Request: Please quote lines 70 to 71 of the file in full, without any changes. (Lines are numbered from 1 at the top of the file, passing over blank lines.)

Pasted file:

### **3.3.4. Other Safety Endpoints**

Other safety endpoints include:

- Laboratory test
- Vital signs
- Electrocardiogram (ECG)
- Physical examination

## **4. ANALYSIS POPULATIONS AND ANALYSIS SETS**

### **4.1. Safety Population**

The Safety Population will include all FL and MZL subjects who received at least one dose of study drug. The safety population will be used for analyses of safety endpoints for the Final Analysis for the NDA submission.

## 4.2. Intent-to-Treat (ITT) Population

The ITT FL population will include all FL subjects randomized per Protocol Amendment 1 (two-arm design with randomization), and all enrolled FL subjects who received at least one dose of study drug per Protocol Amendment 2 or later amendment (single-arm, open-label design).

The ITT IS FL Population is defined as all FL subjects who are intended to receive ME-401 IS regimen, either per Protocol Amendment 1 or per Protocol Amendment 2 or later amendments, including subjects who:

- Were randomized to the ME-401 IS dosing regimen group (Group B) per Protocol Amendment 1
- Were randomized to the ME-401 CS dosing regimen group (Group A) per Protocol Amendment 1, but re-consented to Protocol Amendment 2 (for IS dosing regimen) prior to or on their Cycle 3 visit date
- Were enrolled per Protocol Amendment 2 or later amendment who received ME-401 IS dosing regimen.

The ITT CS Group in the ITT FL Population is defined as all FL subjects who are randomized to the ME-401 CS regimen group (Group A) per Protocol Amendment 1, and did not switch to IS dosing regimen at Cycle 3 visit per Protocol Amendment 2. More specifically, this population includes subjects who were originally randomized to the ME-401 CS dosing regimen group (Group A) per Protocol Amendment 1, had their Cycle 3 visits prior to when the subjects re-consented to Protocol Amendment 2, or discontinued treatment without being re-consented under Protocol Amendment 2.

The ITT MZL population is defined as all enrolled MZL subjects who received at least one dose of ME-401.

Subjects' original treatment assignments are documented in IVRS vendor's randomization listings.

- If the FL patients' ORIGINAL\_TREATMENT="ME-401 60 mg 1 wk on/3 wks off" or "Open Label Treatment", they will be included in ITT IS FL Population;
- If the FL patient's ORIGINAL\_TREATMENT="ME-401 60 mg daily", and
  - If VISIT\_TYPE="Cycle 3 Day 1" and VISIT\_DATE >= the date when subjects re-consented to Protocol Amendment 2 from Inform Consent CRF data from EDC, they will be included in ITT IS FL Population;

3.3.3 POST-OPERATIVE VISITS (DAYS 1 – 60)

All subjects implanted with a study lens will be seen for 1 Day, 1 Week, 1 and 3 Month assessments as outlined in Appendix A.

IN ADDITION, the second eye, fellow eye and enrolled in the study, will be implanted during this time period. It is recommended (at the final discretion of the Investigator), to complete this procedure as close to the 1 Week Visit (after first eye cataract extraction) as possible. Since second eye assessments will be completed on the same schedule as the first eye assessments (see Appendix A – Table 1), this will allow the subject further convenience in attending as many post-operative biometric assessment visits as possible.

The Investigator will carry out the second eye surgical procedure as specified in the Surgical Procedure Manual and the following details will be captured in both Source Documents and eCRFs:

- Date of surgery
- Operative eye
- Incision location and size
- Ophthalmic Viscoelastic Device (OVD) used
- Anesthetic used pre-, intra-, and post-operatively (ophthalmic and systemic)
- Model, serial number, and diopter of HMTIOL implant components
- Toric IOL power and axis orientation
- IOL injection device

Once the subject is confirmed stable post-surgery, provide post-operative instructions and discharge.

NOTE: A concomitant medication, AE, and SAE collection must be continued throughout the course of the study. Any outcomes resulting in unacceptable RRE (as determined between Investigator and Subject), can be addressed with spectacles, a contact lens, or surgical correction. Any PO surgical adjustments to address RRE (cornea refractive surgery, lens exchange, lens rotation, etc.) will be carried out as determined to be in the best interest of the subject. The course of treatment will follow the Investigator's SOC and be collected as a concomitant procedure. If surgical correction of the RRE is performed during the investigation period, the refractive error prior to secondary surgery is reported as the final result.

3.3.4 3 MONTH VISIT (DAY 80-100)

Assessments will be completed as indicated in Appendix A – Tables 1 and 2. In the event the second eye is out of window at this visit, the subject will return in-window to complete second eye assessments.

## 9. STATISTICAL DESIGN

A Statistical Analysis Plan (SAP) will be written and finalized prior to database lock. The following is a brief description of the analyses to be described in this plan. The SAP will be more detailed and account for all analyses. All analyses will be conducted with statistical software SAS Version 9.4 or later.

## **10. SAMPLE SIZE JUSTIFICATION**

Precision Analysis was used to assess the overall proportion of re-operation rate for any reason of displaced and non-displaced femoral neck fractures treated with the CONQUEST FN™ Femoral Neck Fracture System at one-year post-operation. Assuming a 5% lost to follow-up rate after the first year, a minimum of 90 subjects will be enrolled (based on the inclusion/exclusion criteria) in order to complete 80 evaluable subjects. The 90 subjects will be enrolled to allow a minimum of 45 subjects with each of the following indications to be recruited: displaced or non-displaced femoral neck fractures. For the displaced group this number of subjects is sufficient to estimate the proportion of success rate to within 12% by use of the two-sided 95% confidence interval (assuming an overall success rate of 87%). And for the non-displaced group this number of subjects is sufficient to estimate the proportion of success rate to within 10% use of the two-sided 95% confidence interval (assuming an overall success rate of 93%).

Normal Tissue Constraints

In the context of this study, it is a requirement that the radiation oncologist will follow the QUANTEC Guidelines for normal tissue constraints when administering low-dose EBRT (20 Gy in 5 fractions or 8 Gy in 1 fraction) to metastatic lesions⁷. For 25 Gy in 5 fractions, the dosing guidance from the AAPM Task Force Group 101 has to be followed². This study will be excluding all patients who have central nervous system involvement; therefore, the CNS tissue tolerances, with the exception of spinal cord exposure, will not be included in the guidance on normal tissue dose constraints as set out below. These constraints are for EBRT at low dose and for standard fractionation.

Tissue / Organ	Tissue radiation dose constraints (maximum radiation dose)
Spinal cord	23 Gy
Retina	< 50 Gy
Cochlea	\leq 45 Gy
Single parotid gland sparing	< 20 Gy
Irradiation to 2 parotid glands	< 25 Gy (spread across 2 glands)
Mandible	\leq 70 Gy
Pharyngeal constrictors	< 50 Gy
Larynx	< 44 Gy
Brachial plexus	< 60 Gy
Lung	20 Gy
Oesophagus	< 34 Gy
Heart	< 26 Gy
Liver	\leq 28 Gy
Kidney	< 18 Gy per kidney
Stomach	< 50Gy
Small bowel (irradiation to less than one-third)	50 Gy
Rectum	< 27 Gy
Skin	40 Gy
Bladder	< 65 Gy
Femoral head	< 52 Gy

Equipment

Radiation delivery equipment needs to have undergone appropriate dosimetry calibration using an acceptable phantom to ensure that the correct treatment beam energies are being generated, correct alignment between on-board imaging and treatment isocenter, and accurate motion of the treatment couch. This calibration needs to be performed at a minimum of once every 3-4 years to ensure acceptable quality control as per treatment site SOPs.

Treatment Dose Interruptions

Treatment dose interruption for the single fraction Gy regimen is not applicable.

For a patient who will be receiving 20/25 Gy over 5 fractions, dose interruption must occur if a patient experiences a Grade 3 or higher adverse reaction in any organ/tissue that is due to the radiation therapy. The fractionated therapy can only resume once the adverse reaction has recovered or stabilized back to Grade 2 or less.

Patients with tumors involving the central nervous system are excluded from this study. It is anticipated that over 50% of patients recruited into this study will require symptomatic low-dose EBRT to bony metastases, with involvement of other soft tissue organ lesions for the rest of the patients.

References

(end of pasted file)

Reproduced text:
Patients with tumors involving the central nervous system are excluded from this study. It is anticipated that over 50% of patients recruited into this study will require symptomatic low-dose EBRT to bony metastases, with involvement of other soft tissue organ lesions for the rest of the patients.

References